Canada: When It Comes To Legal Advice, You Get What You Pay For

Last Updated: October 22 2014
Article by Howard Levitt

Where should dismissed employees go for legal advice?

A caller to my CFRB employment law talk show last week said she had found a free severance pay calculation online. After plugging in her age, salary and length of service, she was informed she was entitled to considerably more than her employer had offered and was directed to call the law firm that promoted this service. The firm reinforced that amount and promised to get it for her if she paid money to retain it.

During our discussion, I learned that, rather than being entitled to more, her employer's offer was greater than she could ever receive in court.

Curious, I went to the website, purporting to be a 42-year-old graphic artist, employed for eight years and earning $50,000 a year. Such an individual would likely obtain six months pay, certainly no more than eight. However, this free service, which directs one to its sponsoring law firm at every turn, assured me I could get an absolute minimum of nine months severance and as much as 12.

Next, I inserted the facts from the Ontario Court of Appeal's case in Ahmad vs. Proctor and Gamble. Mr. Ahmad, a sales forecaster with 16 years of service with the company, was awarded only four months severance after trial, an amount reaffirmed on appeal. The court said it would have awarded him 12 months (with which I agree) but for the warning he had received some time earlier of the likelihood of dismissal at some indefinite date as result of technological change. The website declared him entitled to a range of 16 to 20 months.

On the other end is Mr. Shtabsky, who lost his job as manager of Dubeta Interiors, after only two weeks because the owners deemed him a poor fit. The Alberta Court awarded him 12 months. Even this Internet site was not that optimistic.

The Law of Dismissal in Canada, recites approximately 150 factors courts have considered in various cases in determining severance. No online severance formula can possibly replicate the court's approach. Severance calculations are an art — an estimate based on reviewing thousands of other dismissal cases and seeing what factors the courts rely on and how they interrelate with particular facts. Such judgement cannot be recreated in any other fashion.

Don't end up paying for your lawyer's education

As most readers know, the Internet is the regulatory embodiment of the Wild West. You will find lawyers advertising themselves as employment lawyers. But, when you look for car accident lawyers, commercial litigation lawyers, divorce lawyers or any of a host of other specialities, you will find the same lawyers' names. Ensure your lawyer practises nothing but employment law and has done so for long enough to be seasoned.

You get what you pay for

On too many occasions, I have had to clean up after lawyers providing free consultations. In one recent case involving a senior executive who had had just such a consultation, one of my partners found more than $1,000,000 in additional pension and benefit entitlement overlooked by the first lawyer. Free consultations are usually hurried sales jobs, with little actually reviewed. It should raise a red flag when you see a free consultation advertised by any lawyer outside of personal injury (where every injured person has a case).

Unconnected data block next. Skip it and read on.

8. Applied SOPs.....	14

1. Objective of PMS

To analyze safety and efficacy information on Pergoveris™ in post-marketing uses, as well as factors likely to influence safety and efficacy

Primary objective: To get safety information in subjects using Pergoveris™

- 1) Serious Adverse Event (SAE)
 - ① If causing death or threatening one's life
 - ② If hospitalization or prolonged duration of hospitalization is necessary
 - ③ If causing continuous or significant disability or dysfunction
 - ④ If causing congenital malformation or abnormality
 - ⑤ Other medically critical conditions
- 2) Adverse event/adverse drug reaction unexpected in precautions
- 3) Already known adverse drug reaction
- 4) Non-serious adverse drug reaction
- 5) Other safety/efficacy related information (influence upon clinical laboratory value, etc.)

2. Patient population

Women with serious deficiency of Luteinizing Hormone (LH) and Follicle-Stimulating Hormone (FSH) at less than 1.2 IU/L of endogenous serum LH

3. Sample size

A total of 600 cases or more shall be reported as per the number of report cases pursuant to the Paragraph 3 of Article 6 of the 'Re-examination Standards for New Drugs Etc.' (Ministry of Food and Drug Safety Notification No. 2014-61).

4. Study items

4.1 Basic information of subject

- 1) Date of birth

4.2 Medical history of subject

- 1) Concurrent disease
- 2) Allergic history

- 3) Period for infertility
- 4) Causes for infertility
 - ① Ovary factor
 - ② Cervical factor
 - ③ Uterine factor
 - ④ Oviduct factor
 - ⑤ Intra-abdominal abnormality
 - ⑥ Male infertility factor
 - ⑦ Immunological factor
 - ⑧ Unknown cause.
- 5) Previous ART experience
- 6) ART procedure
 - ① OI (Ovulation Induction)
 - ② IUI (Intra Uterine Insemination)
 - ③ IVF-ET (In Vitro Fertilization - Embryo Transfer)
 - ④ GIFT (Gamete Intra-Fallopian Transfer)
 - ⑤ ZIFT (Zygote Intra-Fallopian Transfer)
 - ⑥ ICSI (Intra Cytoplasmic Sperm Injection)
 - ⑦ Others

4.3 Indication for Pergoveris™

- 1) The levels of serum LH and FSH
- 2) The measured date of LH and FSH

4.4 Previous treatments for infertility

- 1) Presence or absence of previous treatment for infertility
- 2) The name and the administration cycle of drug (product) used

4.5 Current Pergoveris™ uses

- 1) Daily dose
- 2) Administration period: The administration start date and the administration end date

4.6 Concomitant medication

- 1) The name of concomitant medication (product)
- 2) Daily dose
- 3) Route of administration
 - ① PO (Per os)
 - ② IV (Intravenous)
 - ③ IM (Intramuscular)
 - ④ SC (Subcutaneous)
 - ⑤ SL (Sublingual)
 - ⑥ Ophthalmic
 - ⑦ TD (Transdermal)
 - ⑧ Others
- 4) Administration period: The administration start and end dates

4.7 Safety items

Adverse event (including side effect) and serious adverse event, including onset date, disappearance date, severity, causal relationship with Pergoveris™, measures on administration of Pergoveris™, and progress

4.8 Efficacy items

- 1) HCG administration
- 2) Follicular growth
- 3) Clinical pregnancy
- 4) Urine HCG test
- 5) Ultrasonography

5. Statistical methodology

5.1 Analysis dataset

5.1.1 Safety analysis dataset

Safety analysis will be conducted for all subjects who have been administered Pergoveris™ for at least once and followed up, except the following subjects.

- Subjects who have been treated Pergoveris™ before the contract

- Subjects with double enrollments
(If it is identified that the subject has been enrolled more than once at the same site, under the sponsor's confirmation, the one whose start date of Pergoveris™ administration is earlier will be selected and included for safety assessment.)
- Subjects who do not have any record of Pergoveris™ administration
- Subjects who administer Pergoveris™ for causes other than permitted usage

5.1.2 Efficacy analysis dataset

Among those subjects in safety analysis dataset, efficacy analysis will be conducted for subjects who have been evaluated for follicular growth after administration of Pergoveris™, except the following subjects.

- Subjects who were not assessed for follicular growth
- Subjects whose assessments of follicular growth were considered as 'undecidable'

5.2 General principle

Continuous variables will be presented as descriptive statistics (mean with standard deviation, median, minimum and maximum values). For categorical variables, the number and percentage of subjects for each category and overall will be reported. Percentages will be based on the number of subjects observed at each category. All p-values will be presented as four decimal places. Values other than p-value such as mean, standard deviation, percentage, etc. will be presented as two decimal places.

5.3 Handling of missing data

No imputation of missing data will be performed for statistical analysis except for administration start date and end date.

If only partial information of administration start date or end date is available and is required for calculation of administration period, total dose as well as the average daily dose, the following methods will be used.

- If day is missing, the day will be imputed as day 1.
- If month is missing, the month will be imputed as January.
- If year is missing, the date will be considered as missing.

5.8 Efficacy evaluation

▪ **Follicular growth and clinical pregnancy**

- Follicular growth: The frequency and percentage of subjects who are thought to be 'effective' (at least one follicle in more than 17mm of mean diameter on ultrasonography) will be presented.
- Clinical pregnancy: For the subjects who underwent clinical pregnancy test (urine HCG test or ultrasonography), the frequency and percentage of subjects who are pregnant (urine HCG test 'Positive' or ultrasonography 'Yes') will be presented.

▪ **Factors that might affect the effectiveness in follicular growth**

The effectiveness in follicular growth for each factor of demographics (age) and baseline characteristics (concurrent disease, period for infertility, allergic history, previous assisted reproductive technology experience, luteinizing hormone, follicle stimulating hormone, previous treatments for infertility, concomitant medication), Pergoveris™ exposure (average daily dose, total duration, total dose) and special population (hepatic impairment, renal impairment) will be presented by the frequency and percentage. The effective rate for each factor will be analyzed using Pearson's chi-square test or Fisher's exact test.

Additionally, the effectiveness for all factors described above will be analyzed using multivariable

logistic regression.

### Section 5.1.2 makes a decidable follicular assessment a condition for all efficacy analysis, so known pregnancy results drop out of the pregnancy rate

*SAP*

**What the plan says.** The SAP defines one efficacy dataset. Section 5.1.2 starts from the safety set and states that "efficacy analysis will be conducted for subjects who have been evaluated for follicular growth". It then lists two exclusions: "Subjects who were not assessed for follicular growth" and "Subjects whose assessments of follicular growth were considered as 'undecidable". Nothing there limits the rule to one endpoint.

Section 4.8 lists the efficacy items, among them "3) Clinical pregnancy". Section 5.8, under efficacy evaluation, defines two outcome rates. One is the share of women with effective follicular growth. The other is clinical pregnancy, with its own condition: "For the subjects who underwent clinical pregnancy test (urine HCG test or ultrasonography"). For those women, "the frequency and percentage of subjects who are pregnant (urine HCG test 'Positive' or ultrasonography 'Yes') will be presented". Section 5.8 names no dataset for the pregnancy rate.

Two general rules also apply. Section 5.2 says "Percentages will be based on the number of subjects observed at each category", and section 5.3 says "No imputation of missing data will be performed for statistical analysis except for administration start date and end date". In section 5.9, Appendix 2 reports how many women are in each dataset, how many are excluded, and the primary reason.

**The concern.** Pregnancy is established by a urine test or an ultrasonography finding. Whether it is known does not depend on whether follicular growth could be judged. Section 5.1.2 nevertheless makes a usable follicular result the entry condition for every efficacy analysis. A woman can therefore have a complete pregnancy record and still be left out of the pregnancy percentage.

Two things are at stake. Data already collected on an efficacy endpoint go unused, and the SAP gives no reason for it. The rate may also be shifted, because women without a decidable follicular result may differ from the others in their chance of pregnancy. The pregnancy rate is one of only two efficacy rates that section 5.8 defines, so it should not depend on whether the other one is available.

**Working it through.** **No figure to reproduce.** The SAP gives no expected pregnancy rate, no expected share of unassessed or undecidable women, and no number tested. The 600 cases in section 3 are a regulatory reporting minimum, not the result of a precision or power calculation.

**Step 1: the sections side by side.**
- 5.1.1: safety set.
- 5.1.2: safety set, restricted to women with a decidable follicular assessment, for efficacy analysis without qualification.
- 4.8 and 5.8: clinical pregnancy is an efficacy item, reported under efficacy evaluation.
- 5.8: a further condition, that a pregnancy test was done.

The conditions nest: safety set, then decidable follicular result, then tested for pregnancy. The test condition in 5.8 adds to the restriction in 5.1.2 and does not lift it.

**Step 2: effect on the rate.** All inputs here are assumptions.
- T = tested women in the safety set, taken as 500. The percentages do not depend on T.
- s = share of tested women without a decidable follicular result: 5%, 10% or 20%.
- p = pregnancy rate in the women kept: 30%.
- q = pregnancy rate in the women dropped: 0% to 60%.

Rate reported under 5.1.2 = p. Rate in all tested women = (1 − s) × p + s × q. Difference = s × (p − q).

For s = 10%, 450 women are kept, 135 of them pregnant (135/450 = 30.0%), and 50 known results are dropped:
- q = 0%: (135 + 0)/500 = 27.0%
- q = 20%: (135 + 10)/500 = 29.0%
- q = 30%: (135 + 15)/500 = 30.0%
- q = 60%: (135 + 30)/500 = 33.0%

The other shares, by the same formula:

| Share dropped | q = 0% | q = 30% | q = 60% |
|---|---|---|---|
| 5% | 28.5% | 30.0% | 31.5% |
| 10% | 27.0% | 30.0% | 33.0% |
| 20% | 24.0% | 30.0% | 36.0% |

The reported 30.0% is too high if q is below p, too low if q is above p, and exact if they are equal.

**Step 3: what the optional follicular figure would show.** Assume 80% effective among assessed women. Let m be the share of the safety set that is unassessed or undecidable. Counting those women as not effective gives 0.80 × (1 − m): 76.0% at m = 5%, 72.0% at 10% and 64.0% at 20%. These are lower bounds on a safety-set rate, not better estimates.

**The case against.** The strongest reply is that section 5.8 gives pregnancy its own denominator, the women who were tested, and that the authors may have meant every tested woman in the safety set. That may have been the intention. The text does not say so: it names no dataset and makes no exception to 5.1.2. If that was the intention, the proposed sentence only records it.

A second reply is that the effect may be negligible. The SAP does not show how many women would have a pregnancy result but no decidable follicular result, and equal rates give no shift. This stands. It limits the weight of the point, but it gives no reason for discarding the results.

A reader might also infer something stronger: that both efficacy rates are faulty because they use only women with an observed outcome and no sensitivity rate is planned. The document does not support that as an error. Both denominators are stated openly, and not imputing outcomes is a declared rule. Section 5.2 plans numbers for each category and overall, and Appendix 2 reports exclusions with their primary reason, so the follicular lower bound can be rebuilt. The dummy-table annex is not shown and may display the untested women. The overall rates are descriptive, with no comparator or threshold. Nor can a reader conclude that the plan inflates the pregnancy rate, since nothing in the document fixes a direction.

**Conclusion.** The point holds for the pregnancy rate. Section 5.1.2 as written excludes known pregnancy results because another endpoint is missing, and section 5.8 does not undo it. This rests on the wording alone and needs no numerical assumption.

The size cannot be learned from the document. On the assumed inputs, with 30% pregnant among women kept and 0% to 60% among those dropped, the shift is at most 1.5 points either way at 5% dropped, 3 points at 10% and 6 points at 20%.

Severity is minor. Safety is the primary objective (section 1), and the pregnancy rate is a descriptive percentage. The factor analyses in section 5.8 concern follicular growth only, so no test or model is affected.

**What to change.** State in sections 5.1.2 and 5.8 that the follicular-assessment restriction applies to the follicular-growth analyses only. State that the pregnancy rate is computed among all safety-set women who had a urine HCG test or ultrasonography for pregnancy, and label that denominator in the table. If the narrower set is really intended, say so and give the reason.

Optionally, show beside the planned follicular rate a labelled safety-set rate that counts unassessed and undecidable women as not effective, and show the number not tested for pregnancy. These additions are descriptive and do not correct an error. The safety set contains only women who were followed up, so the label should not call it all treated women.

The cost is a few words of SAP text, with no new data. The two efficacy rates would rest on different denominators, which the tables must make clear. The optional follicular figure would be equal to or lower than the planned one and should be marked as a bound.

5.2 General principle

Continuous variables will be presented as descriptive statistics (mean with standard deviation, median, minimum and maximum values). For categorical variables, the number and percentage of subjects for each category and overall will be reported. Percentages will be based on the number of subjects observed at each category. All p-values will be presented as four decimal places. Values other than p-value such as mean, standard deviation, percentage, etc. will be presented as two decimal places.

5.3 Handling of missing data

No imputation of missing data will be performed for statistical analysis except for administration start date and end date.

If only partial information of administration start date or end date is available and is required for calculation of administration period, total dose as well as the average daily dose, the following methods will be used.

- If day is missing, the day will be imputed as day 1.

Trial experience is an important measure

In my field, there are even senior lawyers who have never done a trial in their careers and few have done very many. This problem is compounded by the system that promotes settlement at every turn; compulsory mediation, pre-trial and sometimes a second pre-trial right before the trial — anything the system can do to prevent trials. It is increasingly difficult for junior lawyers to even gain trial experience. You may ask, if there are few trials (more than 99% of dismissal cases settle at some stage), what difference does trial experience make?

Actually, a great deal. When my opponent is a lawyer who avoids trials or lacks litigation skills, my settlement numbers change. If I am acting for an employer, I will offer less; if for an employee, I will insist on more, knowing the lawyer will not want their first case ever to be against me.

Ask your lawyer how much trial experience she or he has and when they were last in court, as well as their record. That will tell you what credibility they will bring to bear for you. Too many lawyers take advantage of their clients' lack of sophistication by settling the case quickly but badly and then telling them what a great settlement they obtained and charging accordingly. Its generally simple to get a little more than most employers offer but getting the full entitlement takes effort and credibility.

The content of this article is intended to provide a general guide to the subject matter. Specialist advice should be sought about your specific circumstances.

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